Two Utahs: The Vernacular Architecture Forum in Salt Lake City, 2017
words and photographs by Mike Walker
The Vernacular Architecture Forum differs from most academic or professional associations in a variety of ways, but most notably so in that while it holds annual meetings and these meetings are an opportunity for scholars to present their research as paper presentations — very common to academic conferences — the VAF also holds a number of tours of the locality where the meeting is held. And these tours are not simply a diversion to fill in between paper sessions but consummate educational tours designed to inform the VAF membership about the locality of that year’s meeting. The local hosts go to great lengths and much preparation to provide tours that are fun, diverse in content, deep in introspection, yet also very scholarly and able to enhance the research objectives of the VAF membership. This membership includes architectural historians, preservationists, practicing architects and professors of architecture, plus general historians, material culture scholars and more.
What all these people share is a deep interest in vernacular architecture, which is architecture designed not by professional architects or within the mainline practices of architecture but instead via folkways or trends which develop in response purely to user demand. So your dogtrot house of the American South would be vernacular and somewhat of an archetypical example thereof, but a donut shop designed by a contractor to meet the utilitarian needs of the shop’s owner could also be vernacular. Indeed, most of the built environment is vernacular and the presence of architect-designed buildings with clearly academic aesthetics are the rarities statistically speaking, not the rule. Yet vernacular architecture has been at times neglected by mainline architectural historians, but not by the VAF which strives to not examine these buildings as isolated objects or the canonical works of their builders, but instead as part of the vast, complex, and ever-evolving built environment.
So it is the overall built environment which is of greatest interest to VAF members and not the placement of a specific building within it: This situation leads to a great deal of essential introspection into social history, current sociocultural dynamics, and other factors as well as the actual architectural aspects of the buildings concerned. In the case of the Utah conference, “Two Utahs” represented the contributions of both the Mormon faith and secular industrial pursuits such as mining to the formulation of Salt Lake City’s unique built environment and those of nearby communities such as Park City where mining and latter recreation guided their formation.
Simply put, there is no other city in the world with the unique history of Salt Lake City. The city was established in the Great Basin of Utah by the Mormons as the capital of their proposed state of Deseret following the Mormon exodus after their persecution in the Midwest. A Deseret alphabet was even designed — a separate orthography from the latinate one we use for English and the territory was to function under a combination of Mormon holy orders and secular American law. There was nothing else like this in America: while other religious minorities such as the Moravians of Winston-Salem, North Carolina were successful in establishing their own communities and some even went as far as to propose territories and bring religious canon law into the confluence of church and state powers, none took it as far as the Mormons. While the State of Deseret became Utah and the final state greatly curtailed the Mormon religious influence, there are still ample traces of it today in the social fabric of Utah and Salt Lake City. What is especially interesting however is that an equally vibrant counterculture has arisen over the past few decades in Salt Lake City: walking around you’re as apt to see young people with tattoos wearing Vans sneakers as clean-cut Mormons in dark business suits.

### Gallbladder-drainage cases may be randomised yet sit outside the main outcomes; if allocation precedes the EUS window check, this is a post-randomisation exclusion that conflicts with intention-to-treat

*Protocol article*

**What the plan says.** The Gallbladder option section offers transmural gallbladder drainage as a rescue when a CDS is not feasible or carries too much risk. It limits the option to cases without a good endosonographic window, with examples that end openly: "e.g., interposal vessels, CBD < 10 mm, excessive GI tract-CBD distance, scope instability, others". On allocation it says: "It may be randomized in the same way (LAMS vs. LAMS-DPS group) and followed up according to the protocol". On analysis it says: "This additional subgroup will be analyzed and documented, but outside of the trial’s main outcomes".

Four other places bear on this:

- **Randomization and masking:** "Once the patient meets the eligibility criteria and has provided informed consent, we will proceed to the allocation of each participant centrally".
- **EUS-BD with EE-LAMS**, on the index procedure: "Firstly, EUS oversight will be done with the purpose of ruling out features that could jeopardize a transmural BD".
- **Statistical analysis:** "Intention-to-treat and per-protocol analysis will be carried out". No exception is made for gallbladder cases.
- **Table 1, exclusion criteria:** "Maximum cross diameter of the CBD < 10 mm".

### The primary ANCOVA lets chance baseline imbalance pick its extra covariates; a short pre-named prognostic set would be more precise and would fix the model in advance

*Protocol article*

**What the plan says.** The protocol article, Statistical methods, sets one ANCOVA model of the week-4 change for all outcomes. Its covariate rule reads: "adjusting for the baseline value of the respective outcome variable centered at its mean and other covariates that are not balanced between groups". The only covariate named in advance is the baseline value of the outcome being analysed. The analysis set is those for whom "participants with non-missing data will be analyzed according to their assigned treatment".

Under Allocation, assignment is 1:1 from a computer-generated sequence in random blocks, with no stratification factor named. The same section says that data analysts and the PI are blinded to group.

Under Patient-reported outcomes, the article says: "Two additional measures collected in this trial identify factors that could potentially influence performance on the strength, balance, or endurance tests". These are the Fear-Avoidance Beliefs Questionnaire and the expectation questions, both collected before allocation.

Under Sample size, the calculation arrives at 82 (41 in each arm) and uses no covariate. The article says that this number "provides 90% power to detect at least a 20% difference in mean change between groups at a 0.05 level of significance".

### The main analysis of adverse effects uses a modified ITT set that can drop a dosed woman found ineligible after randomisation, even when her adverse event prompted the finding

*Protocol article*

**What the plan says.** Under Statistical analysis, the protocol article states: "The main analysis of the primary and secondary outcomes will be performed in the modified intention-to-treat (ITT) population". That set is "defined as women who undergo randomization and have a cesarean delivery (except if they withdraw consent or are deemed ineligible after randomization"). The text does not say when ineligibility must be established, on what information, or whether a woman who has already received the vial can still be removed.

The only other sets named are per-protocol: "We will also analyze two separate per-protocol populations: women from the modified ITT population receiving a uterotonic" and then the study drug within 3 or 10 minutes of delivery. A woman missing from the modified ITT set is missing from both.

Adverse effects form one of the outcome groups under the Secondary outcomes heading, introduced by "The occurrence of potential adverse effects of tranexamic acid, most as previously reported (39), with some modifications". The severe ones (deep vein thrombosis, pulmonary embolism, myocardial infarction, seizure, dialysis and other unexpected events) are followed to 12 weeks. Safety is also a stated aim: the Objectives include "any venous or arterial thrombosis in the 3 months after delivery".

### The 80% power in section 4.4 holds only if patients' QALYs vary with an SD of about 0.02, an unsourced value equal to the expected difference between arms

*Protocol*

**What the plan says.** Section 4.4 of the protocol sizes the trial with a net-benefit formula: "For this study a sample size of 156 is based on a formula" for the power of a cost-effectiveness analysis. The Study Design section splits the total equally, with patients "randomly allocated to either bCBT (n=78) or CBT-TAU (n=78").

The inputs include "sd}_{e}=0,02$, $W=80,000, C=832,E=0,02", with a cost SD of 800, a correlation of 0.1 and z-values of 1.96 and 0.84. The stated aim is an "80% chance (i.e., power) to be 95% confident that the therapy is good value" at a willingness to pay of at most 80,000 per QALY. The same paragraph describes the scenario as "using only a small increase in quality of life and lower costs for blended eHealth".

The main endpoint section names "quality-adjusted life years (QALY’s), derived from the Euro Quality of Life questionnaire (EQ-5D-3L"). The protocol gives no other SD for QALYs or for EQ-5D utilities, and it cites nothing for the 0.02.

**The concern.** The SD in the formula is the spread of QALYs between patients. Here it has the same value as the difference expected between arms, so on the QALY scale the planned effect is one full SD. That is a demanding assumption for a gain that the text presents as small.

All of this was taken into account in the superbly-designed tours for the VAF. The amount of research the local scholars and authorities who volunteered to put together these tours undertook is truly staggering: For each tour, a small, tastefully designed booklet was printed, providing highly-researched, comprehensive, information on the history of the area toured complete with both contemporary and historic photographs, architectural drawings, and other visual aids as well. All the little booklets were provided to conference attendees in a specially-crafted artboard case, making for an awesome souvenir of the event.
What is more, the local expertise came from true experts including some of the top historians of the Mormon Church itself and various academics working in the region. Gracious home-owners, architects, and others opened their doors to us and allowed us to come into their homes and projects underway and see first-hand not only the exteriors of contributing buildings on the tours but their interiors. The very nature of the VAF’s focus on vernacular architecture meant that not only stately buildings such as courthouses or office buildings were viewed, but also ordinary homes. Our ability to visit and witness in the most intimate detail such structures is rare even in scope of “inside” professional courtesy architects sometimes enjoy.
Salt Lake City I found to be a very friendly place, and the Temple Square is highly worth seeing even for non-Mormons if you have a strong interest in architecture and history. With both secular and sacred architecture, we have an evolution of needs which is well-illustrated by the Temple Square: what was once a leading hotel designed to cater to Mormons visiting on church business is now an office building for the church instead. That said, the church needs for its international headquarters a lot of office space and also built sometime in the mid twentieth century a towering International Style office high-rise on the Temple Square. Nothing however overshadows the original temple building: the Salt Lake City Temple is the prototype of other Mormon temples across the world and the most-holy of locations to the Church of Jesus Christ of Latter-Day Saints. With its gilded statue of the Angel Moroni atop it, the temple evokes many core aspects of the visual iconography and identity of the Mormon Church and is very compelling; while non-Mormon visitors (and only certain Mormons for that matter) are allowed inside it, visitors are free to wander its grounds and admire its exterior.
The Mormons envisioned their state of Deseret as one built not only on ardent religious beliefs but also a land of plenty symbolized by the honeybee, from which the term “deseret” comes. This state was seen clearly as a utopia, a place where the Church of Jesus Christ of Latter-Day Saints could thrive unimpinged by intolerance and one where divine providence would provide the makings for agiriculture and industry despite all obstacles of the arid land and remoteness of the territory. The original Salt Lake City Temple factored in heavily alongside the Deseret alphabet and other icons of Mormonism in the image provided of the territory in early publications, coinage, and other material culture items of the faith.